Iftar is on UNESCO living heritage list

Story by  ATV | Posted by  Aasha Khosa • 2 Months ago
Muslim family opening fast during Ramzan at jama Masjid of Delhi (Pics: Ravi Batra)
Muslim family opening fast during Ramzan at jama Masjid of Delhi (Pics: Ravi Batra)

 

New Delhi

After the Garba dance of Gujarat held during the Navratri festival, UNESCO has also included Iftar, a practice of breaking the fast by Muslims all over the world daily during the month of Ramazan, in the representative list of intangible cultural heritage.

The claim for it was jointly presented to the United Nations Educational, Scientific, and Cultural Organization by Iran, Turkey, Azerbaijan, and Uzbekistan. 

According to UNESCO, IftarIftar/Eftari/Iftar/Iftor is celebrated by Muslims at sunset in the month of Ramadan, after the completion of all religious and ceremonial rituals.This kind of listing is also called Living heritage list.

Iftar marks the end of the daily challenge of fasting from dawn to sunset for people of all ages, genders, and backgrounds. In Muslim countries, during the days of Ramadan, activities such as prayer ceremonies, music, storytelling, games, preparation and serving of traditional and local food, and marriage arrangements are organized after the evening prayers. Later it often takes the form of meetings or communal meals.

The UNESCO said: "Iftar strengthens family and community bonds. Promotes charity, solidarity, and social exchange. Iftar-related ceremonies and rituals are also performed by those who do not necessarily fast during the month of Ramadan. Knowledge and skills are generally transmitted within families through oral instruction, observation, and participation.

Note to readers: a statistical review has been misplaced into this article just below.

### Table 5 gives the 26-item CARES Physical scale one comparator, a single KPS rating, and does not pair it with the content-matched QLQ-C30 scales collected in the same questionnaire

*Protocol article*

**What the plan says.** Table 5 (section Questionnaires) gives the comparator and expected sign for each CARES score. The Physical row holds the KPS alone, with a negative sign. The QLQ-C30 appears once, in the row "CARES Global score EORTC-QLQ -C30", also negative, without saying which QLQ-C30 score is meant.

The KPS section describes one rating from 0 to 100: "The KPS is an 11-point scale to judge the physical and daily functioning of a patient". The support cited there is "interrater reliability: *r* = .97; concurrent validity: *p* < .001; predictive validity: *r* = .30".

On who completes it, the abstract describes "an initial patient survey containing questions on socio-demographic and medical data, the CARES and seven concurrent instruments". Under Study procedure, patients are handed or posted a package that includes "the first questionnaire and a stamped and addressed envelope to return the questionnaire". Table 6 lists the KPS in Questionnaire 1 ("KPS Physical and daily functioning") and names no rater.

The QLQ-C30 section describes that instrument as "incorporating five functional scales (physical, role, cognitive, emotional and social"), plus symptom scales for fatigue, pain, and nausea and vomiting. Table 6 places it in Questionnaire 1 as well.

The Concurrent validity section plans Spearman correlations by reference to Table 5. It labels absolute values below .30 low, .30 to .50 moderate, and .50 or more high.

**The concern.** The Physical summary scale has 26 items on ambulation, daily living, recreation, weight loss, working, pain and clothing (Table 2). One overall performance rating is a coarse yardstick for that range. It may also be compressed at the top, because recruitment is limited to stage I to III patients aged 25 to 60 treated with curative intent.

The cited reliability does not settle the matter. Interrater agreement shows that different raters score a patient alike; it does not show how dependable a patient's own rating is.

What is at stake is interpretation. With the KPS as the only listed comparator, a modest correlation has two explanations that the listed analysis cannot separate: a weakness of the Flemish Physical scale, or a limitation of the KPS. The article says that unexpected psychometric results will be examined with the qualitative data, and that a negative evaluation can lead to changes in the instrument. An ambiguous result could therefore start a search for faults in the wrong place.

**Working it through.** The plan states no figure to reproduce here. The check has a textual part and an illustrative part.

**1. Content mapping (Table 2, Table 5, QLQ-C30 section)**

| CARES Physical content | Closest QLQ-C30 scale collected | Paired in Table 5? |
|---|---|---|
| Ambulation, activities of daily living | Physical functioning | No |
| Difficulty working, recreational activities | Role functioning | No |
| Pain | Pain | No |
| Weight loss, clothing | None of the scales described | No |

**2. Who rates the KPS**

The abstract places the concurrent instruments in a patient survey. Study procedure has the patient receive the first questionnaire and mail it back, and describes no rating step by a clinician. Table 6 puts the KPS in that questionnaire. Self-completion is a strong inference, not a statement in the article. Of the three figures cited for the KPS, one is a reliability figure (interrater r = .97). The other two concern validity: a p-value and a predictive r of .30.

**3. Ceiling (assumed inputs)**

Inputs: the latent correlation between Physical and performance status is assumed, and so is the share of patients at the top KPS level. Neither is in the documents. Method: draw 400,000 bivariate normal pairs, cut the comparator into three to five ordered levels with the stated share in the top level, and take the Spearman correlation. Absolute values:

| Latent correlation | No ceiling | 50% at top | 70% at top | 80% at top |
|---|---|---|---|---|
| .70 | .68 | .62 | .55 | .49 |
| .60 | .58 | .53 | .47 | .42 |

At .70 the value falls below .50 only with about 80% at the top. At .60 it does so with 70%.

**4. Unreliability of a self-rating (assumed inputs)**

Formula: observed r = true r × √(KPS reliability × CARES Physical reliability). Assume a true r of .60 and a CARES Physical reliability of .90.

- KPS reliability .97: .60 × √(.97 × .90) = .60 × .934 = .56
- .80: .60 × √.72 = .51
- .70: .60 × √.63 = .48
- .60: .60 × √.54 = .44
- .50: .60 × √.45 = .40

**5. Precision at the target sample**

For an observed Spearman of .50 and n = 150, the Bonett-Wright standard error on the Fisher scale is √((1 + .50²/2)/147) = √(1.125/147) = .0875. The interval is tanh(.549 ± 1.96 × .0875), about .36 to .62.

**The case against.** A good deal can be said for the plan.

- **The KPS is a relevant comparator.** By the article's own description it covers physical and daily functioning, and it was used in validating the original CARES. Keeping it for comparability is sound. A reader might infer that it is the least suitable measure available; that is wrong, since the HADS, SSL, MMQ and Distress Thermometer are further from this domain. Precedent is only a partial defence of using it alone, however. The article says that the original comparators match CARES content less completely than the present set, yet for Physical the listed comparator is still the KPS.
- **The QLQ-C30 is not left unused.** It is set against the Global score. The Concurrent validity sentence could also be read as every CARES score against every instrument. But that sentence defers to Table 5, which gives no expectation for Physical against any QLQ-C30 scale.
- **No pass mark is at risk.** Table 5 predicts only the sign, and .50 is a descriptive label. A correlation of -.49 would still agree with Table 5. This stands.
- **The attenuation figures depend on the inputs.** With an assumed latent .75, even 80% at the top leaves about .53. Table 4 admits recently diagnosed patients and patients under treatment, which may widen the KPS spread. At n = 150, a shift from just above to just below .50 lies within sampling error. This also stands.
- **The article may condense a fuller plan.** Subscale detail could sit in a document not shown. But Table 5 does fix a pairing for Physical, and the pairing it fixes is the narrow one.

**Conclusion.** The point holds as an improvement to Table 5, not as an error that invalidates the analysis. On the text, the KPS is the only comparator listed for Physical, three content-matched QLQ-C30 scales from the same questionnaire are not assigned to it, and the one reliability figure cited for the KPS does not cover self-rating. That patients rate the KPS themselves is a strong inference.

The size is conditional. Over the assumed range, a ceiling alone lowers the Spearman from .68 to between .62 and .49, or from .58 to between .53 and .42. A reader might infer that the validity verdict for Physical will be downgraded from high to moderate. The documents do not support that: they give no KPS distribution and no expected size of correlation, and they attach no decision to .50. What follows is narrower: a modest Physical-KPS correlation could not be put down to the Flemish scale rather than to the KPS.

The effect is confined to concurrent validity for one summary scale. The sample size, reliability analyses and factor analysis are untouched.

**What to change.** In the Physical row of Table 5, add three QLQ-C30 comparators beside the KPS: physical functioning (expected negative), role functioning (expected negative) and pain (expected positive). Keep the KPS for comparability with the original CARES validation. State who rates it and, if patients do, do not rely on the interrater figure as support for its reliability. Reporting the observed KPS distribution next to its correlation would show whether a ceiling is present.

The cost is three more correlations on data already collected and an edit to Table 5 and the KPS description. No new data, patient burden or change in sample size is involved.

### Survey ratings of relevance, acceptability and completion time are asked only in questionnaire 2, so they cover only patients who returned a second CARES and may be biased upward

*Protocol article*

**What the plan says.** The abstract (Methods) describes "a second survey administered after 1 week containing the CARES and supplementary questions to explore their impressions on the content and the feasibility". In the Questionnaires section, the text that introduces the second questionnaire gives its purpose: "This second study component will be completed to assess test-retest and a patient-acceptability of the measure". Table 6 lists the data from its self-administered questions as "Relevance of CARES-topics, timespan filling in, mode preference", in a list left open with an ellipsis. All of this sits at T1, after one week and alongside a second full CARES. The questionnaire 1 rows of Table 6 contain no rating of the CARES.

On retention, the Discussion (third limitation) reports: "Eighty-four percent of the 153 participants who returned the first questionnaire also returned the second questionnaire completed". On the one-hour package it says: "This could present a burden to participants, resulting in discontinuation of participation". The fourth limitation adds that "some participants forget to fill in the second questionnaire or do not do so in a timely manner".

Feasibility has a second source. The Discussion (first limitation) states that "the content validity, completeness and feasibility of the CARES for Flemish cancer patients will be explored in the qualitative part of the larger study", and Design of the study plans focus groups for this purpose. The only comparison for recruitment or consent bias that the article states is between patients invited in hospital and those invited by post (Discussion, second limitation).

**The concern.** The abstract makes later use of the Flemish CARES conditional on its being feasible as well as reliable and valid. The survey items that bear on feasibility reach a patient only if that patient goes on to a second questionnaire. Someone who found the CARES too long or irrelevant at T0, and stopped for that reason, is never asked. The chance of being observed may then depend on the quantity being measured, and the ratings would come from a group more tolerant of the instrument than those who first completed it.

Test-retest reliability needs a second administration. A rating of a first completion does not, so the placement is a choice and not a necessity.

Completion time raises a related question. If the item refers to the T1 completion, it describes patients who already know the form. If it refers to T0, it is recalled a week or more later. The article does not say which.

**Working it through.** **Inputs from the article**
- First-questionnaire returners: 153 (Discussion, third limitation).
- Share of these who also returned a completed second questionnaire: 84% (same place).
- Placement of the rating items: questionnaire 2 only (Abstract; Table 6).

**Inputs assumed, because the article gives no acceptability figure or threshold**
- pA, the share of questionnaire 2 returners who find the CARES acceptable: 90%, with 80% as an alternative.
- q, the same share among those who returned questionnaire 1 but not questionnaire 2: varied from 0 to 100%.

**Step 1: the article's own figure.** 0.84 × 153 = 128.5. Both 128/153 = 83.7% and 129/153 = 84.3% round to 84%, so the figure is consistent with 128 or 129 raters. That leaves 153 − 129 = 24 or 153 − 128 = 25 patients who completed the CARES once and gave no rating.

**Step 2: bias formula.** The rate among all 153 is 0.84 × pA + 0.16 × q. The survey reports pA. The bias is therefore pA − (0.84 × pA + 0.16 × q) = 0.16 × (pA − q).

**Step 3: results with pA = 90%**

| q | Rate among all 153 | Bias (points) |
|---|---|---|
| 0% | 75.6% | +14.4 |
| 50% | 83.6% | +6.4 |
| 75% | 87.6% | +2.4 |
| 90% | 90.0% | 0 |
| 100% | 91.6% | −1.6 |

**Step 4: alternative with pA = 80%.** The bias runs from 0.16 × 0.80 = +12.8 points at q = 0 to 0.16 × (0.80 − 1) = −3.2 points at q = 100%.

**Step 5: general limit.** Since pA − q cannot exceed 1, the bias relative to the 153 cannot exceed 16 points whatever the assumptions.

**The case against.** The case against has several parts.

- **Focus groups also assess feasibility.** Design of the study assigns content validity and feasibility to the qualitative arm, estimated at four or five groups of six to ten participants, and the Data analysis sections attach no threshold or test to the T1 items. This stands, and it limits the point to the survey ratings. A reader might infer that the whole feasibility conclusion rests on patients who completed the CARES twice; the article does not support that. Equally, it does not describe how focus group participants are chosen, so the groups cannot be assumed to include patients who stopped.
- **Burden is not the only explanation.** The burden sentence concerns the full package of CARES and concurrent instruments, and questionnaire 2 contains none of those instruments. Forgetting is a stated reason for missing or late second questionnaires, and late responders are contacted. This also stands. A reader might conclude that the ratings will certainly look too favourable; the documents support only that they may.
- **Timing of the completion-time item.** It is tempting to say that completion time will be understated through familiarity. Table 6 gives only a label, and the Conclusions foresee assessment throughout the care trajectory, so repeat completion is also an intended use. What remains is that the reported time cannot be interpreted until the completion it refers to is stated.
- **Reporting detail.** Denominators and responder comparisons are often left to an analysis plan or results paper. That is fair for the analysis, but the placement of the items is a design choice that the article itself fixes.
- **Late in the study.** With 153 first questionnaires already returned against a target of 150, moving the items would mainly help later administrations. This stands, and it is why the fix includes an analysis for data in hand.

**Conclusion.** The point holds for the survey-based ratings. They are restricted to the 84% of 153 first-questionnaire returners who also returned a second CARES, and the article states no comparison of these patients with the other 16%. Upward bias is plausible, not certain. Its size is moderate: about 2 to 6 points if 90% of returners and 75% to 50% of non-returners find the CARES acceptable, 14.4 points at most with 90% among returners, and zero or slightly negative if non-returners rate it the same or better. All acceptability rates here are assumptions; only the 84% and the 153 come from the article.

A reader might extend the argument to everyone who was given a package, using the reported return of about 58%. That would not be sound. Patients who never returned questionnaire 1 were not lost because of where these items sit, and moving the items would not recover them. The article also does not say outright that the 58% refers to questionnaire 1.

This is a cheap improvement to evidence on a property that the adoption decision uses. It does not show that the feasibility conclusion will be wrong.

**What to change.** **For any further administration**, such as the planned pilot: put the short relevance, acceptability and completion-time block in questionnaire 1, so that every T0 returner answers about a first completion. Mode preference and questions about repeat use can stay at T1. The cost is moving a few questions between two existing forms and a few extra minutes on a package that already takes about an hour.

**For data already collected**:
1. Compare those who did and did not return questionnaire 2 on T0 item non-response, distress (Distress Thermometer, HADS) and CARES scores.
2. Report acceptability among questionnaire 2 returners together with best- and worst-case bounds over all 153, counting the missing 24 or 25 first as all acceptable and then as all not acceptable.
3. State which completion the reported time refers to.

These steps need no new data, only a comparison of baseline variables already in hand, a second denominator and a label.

Children and youth are often tasked with preparing the components of a traditional meal. During this process, parents also disseminate knowledge about the benefits of fasting and the social values ​​and functions of Iftar. Iftar is often supported by government institutions, NGOs, and charitable organizations as well as through television, radio, press, and social media.

UNESCO said, Iftar is celebrated by Muslims at sunset in the month of Ramadan, after the completion of all religious and ceremonial rituals. Due to this, the age-old community tradition has been recognized by the Intergovernmental Committee for the Safeguarding of Intangible Cultural Heritage, whose meeting took place in Botswana on Monday. In many Muslim countries, it is customary to break Iftar by eating dates with tea. However, recipes for dishes and pastries vary greatly depending on the country.

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The UN body said the iftar tradition is typically transmitted within families, and children and youth are often tasked with preparing components of the traditional meal.